Retailers’ allocations are based on an average of what the retailers received prior to ‘this crisis,’ he said.
Concerned Americans slammed Biden and the FDA for the handling of the formula crisis
Concerned parents are slamming the Biden administration’s perceived lack of effort on the crisis.
‘We’re going to be, in a matter of weeks or less, getting significantly more formula on shelves,’ Biden said on Friday after the Food and Drug Administration (FDA) announced it was working to streamline a process that will get more products to consumers.
‘This is unacceptable,’ Chris Skates, whose three-month-old grandson requires a special formula due to stomach sensitivity, told DailyMail.com. ‘FDA under Biden is beyond incompetent!’
TIMELINE SHOWS HOW AMERICA’S LARGEST BABY FORMULA PLANT CEASED PRODUCTION
Abbott Laboratories, the biggest baby formula supplier in the U.S., ceased production at its Michigan plant in February 2022 amid reports of fatal bacterial infections.
A timeline of events shows reveals the shut down was the plant had previously been under scrutiny by the U.S. Food and Drug Administration (FDA).
September 2021: The FDA conducted a four-day inspection of the Abbott Laboratories plant in Sturgis, Michigan.
The inspection report revealed the plant ‘did not maintain’ clean and sanitary conditions in at least one building that manufactured, processed, packaged or held baby formula.
FDA officials also observed poor hand washing among Abbott plant staff who ‘worked directly with infant formula.’
The FDA also noted an instance of improper equipment maintenance and temperature control.
October 2021: A whistleblower sends the FDA a 34-page document outlining potential concerns with the Sturgis plant.
The document, which was made public by Congresswoman Rosa DeLauro in April 2022, was written by a former plant employee.
The employee accused the plant of lax cleaning practices, falsifying records, releasing untested infant formula, and hiding information during an FDA audit in 2019, among other issues.
January – March 2022: The FDA conducted multiple inspections at the Sturgis plant over the course of three months in 2022. A ten-page inspection report revealed multiple violations at the facility.
The agency alleged the plant failed to ensure that all surfaces that contact infant formula were maintained to prevent cross-contamination.
The report states the facility ‘did not establish a system of process controls’ to ensure the baby formula ‘does not become adulterated due to the presence of microorganisms in the formula or the processing environment.’
Officials also alleged the plant failed to disclose in an investigation report whether a health hazard existed at the facility.
Additionally, the report stated plant workers were did not wear the ‘necessary protective material’ when working directly with infant formula.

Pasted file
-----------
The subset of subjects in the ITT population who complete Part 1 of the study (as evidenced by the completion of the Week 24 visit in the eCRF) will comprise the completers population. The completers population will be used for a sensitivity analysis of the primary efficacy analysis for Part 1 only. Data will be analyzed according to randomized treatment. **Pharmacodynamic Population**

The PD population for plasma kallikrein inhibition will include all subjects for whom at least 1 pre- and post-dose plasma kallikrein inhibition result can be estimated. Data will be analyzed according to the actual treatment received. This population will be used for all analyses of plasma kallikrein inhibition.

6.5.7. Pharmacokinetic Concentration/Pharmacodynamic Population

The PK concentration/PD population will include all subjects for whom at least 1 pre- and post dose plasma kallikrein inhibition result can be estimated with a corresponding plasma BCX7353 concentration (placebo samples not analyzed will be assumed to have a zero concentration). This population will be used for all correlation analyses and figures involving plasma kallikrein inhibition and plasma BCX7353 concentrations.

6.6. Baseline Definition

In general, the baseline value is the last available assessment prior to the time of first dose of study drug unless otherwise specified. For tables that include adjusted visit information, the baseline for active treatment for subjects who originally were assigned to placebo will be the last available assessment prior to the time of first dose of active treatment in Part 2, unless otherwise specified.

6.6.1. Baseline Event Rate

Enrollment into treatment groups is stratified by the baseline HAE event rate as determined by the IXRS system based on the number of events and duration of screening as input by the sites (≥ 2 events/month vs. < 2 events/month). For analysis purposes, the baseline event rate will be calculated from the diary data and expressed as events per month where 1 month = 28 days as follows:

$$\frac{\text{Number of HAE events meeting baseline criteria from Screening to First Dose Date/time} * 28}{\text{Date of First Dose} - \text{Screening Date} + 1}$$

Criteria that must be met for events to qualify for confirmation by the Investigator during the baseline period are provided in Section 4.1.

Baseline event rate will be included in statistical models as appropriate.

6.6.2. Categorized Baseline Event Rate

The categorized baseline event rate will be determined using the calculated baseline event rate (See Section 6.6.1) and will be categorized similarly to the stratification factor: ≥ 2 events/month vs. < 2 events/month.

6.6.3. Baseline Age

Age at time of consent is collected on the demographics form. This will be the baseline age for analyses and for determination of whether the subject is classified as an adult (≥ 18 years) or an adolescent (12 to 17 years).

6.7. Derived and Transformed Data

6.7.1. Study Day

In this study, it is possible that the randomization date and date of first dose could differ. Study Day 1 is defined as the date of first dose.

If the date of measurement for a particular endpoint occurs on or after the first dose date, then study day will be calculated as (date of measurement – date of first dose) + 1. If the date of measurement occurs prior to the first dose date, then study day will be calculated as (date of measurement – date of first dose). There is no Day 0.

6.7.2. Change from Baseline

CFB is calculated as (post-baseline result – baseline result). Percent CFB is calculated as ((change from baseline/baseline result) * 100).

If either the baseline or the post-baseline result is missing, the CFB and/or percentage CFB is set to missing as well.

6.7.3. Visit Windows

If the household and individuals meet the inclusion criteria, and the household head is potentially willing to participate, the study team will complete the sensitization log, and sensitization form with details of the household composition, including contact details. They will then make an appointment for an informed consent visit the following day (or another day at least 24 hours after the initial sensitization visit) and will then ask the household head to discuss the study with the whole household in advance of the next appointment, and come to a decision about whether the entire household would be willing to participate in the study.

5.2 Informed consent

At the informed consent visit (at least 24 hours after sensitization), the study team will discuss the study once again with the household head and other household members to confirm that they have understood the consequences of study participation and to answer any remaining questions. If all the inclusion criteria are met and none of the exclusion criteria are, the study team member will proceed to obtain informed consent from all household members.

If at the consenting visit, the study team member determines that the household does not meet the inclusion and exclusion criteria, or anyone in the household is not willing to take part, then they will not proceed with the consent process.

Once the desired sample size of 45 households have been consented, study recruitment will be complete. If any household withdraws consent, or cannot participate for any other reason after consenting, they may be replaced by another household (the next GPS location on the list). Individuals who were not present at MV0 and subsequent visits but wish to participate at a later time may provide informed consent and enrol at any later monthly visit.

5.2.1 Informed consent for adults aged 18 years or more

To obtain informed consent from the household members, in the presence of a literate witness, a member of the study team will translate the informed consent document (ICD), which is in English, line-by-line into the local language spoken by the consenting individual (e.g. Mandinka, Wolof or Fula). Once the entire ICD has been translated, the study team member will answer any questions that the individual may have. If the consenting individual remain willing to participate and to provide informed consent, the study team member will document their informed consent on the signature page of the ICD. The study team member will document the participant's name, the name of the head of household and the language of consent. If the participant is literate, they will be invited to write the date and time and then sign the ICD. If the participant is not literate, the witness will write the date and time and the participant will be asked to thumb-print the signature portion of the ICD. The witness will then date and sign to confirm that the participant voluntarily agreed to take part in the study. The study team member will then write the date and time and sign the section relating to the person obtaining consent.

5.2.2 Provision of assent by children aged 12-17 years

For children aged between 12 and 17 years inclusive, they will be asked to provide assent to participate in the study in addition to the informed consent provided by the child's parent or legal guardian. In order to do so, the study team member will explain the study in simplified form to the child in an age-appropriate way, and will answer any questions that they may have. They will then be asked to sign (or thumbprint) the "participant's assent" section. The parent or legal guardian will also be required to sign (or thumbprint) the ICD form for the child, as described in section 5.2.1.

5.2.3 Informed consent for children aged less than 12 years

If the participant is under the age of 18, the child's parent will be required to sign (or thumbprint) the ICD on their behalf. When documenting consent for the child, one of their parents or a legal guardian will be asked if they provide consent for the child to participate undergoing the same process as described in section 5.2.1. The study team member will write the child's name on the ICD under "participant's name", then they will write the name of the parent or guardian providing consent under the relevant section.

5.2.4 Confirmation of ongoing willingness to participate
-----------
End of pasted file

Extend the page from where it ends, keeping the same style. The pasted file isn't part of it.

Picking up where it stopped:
February 17: U.S. health officials urgently warn parents against using three popular baby formulas manufactured at the Abbott plant in Michigan. Investigators claim the products were recently linked to bacterial contamination after an infant died and three others fell ill.
Abbott voluntarily recalled several major brands and shut down its Sturgis plant.
The FDA also said it is investigating four reports of infants who were hospitalized after consuming the formula, including one who died.
February 28: Abbott Laboratories expanded its recall of Similac baby formulas after a second infant who was exposed to the powdered baby formula died.
April 15: Abbott releases a statement alleging it is working closely with the FDA to restart operations at the Sturgis plant.
Week of April 24: The nationwide share of out-of-stock baby formula hit 40 percent. Texas, Tennessee, Missouri, Iowa, North Dakota and South Dakota, seemingly hardest hit by the shortages, reported out-of-stock rates of about 50 percent.
May 10: Abbott releases a statement to DailyMail.com claiming ‘thorough investigation’ by the FDA and Abbott revealed ‘infant formula produced at our Sturgis facility is not the likely source of infection in the reported cases and that there was not an outbreak caused by products from the facility’.
Abbott claims they are ‘working closely with the FDA to restart operations’ at the plant, with the spokesperson noting: ‘We continue to make progress on corrective actions and will be implementing additional actions as we work toward addressing items related to the recent recall’.
The FDA told DailyMail.com it was holding discussions with ‘Abbott and other manufacturers to increase production of different specialty and metabolic products’ but refused to say when the Sturgis plant could reopen.
Sen. Mitt Romney issued a letter to the FDA and U.S. Department of Agriculture (USDA) urging leaders to address the formula shortage and work to prevent future threats to infant health.
May 11: Lawmakers on Capitol Hill announce plans to hold a hearing in two weeks on infant formula shortages.
Abbott announced it would take up to ten weeks for the company to get baby formula to retailers once the Sturgis plant reopens.
Abbott also said: ‘After a thorough review of all available data, there is no evidence to link our formulas to these infant illnesses.’